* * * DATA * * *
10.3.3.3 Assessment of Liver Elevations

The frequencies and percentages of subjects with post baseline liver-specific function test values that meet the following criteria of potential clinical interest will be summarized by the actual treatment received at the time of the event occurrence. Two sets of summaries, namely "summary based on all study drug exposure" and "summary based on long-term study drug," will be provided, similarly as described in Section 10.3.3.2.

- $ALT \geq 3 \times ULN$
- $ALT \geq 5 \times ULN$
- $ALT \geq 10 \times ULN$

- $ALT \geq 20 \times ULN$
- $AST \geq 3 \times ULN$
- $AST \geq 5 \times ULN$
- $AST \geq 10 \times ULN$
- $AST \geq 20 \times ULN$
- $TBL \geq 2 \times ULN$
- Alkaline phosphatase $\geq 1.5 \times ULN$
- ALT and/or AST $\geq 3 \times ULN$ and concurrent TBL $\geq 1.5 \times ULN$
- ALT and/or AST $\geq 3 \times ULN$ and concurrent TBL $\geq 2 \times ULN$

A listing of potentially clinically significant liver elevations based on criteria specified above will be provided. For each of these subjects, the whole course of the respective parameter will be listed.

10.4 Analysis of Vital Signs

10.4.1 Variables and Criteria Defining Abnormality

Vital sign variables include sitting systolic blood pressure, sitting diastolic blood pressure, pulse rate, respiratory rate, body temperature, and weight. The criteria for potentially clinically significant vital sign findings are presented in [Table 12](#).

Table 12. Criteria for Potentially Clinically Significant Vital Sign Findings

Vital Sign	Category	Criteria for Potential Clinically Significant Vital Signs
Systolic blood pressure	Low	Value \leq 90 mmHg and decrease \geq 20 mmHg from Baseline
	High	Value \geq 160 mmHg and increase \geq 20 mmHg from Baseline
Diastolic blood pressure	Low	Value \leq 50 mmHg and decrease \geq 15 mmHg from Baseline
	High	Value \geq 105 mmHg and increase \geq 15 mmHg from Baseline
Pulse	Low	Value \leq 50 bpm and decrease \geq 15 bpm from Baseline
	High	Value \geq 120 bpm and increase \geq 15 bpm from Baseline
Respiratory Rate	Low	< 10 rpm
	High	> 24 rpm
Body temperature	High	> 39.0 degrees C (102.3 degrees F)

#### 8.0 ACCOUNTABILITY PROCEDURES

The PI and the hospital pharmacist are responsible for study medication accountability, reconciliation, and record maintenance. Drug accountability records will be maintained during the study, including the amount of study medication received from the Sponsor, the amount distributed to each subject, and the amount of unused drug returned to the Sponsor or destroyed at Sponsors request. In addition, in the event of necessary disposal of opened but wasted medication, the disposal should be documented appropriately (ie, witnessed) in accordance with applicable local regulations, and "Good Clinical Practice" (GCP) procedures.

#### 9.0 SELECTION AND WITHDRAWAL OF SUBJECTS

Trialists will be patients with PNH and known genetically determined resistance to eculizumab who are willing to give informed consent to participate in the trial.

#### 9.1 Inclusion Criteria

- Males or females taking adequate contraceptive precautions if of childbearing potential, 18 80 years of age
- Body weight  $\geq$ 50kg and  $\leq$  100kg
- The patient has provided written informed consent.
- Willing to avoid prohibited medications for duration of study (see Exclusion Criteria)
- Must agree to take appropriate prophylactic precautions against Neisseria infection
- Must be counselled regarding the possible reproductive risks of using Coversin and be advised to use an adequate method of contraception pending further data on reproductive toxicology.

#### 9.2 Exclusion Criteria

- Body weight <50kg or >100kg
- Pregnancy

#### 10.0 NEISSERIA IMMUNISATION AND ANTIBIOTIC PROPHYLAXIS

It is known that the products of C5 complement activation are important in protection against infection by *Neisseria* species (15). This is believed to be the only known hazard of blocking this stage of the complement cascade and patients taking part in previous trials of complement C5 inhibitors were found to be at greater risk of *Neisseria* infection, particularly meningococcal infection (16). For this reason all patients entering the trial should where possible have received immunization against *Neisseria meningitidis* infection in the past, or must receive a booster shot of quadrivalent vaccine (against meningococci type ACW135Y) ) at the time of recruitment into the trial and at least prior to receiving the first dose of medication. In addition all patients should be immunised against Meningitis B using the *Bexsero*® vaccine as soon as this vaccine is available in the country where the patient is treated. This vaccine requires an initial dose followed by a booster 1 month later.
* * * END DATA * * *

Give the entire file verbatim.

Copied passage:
10.3.3.3 Assessment of Liver Elevations

The frequencies and percentages of subjects with post baseline liver-specific function test values that meet the following criteria of potential clinical interest will be summarized by the actual treatment received at the time of the event occurrence. Two sets of summaries, namely "summary based on all study drug exposure" and "summary based on long-term study drug," will be provided, similarly as described in Section 10.3.3.2.

- $ALT \geq 3 \times ULN$
- $ALT \geq 5 \times ULN$
- $ALT \geq 10 \times ULN$

- $ALT \geq 20 \times ULN$
- $AST \geq 3 \times ULN$
- $AST \geq 5 \times ULN$
- $AST \geq 10 \times ULN$
- $AST \geq 20 \times ULN$
- $TBL \geq 2 \times ULN$
- Alkaline phosphatase $\geq 1.5 \times ULN$
- ALT and/or AST $\geq 3 \times ULN$ and concurrent TBL $\geq 1.5 \times ULN$
- ALT and/or AST $\geq 3 \times ULN$ and concurrent TBL $\geq 2 \times ULN$

A listing of potentially clinically significant liver elevations based on criteria specified above will be provided. For each of these subjects, the whole course of the respective parameter will be listed.

10.4 Analysis of Vital Signs

10.4.1 Variables and Criteria Defining Abnormality

Vital sign variables include sitting systolic blood pressure, sitting diastolic blood pressure, pulse rate, respiratory rate, body temperature, and weight. The criteria for potentially clinically significant vital sign findings are presented in [Table 12](#).

Table 12. Criteria for Potentially Clinically Significant Vital Sign Findings

Vital Sign	Category	Criteria for Potential Clinically Significant Vital Signs
Systolic blood pressure	Low	Value \leq 90 mmHg and decrease \geq 20 mmHg from Baseline
	High	Value \geq 160 mmHg and increase \geq 20 mmHg from Baseline
Diastolic blood pressure	Low	Value \leq 50 mmHg and decrease \geq 15 mmHg from Baseline
	High	Value \geq 105 mmHg and increase \geq 15 mmHg from Baseline
Pulse	Low	Value \leq 50 bpm and decrease \geq 15 bpm from Baseline
	High	Value \geq 120 bpm and increase \geq 15 bpm from Baseline
Respiratory Rate	Low	< 10 rpm
	High	> 24 rpm
Body temperature	High	> 39.0 degrees C (102.3 degrees F)

#### 8.0 ACCOUNTABILITY PROCEDURES

The PI and the hospital pharmacist are responsible for study medication accountability, reconciliation, and record maintenance. Drug accountability records will be maintained during the study, including the amount of study medication received from the Sponsor, the amount distributed to each subject, and the amount of unused drug returned to the Sponsor or destroyed at Sponsors request. In addition, in the event of necessary disposal of opened but wasted medication, the disposal should be documented appropriately (ie, witnessed) in accordance with applicable local regulations, and "Good Clinical Practice" (GCP) procedures.

#### 9.0 SELECTION AND WITHDRAWAL OF SUBJECTS

Trialists will be patients with PNH and known genetically determined resistance to eculizumab who are willing to give informed consent to participate in the trial.

#### 9.1 Inclusion Criteria

- Males or females taking adequate contraceptive precautions if of childbearing potential, 18 80 years of age
- Body weight  $\geq$ 50kg and  $\leq$  100kg
- The patient has provided written informed consent.
- Willing to avoid prohibited medications for duration of study (see Exclusion Criteria)
- Must agree to take appropriate prophylactic precautions against Neisseria infection
- Must be counselled regarding the possible reproductive risks of using Coversin and be advised to use an adequate method of contraception pending further data on reproductive toxicology.

#### 9.2 Exclusion Criteria

- Body weight <50kg or >100kg
- Pregnancy

#### 10.0 NEISSERIA IMMUNISATION AND ANTIBIOTIC PROPHYLAXIS

It is known that the products of C5 complement activation are important in protection against infection by *Neisseria* species (15). This is believed to be the only known hazard of blocking this stage of the complement cascade and patients taking part in previous trials of complement C5 inhibitors were found to be at greater risk of *Neisseria* infection, particularly meningococcal infection (16). For this reason all patients entering the trial should where possible have received immunization against *Neisseria meningitidis* infection in the past, or must receive a booster shot of quadrivalent vaccine (against meningococci type ACW135Y) ) at the time of recruitment into the trial and at least prior to receiving the first dose of medication. In addition all patients should be immunised against Meningitis B using the *Bexsero*® vaccine as soon as this vaccine is available in the country where the patient is treated. This vaccine requires an initial dose followed by a booster 1 month later.